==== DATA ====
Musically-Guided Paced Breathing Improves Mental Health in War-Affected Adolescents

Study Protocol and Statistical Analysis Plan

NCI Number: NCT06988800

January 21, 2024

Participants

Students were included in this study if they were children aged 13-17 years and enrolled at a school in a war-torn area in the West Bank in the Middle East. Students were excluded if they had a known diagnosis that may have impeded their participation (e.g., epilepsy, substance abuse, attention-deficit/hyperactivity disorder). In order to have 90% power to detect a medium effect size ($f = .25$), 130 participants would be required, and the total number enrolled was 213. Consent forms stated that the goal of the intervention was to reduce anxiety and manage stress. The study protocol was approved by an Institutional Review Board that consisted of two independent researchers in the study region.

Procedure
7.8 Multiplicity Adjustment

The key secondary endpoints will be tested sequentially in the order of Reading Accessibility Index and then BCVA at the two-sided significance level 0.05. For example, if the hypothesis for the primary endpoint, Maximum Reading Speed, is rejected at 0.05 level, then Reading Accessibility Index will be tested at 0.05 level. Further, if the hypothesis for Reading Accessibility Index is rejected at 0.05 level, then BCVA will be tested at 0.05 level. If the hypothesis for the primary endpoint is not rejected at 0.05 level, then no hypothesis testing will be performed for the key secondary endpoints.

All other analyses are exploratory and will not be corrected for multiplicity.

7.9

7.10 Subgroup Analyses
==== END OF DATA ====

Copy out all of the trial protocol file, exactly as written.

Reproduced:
Musically-Guided Paced Breathing Improves Mental Health in War-Affected Adolescents

Study Protocol and Statistical Analysis Plan

NCI Number: NCT06988800

January 21, 2024

Participants

Students were included in this study if they were children aged 13-17 years and enrolled at a school in a war-torn area in the West Bank in the Middle East. Students were excluded if they had a known diagnosis that may have impeded their participation (e.g., epilepsy, substance abuse, attention-deficit/hyperactivity disorder). In order to have 90% power to detect a medium effect size ($f = .25$), 130 participants would be required, and the total number enrolled was 213. Consent forms stated that the goal of the intervention was to reduce anxiety and manage stress. The study protocol was approved by an Institutional Review Board that consisted of two independent researchers in the study region.

Procedure
7.8 Multiplicity Adjustment

The key secondary endpoints will be tested sequentially in the order of Reading Accessibility Index and then BCVA at the two-sided significance level 0.05. For example, if the hypothesis for the primary endpoint, Maximum Reading Speed, is rejected at 0.05 level, then Reading Accessibility Index will be tested at 0.05 level. Further, if the hypothesis for Reading Accessibility Index is rejected at 0.05 level, then BCVA will be tested at 0.05 level. If the hypothesis for the primary endpoint is not rejected at 0.05 level, then no hypothesis testing will be performed for the key secondary endpoints.

All other analyses are exploratory and will not be corrected for multiplicity.

7.9

7.10 Subgroup Analyses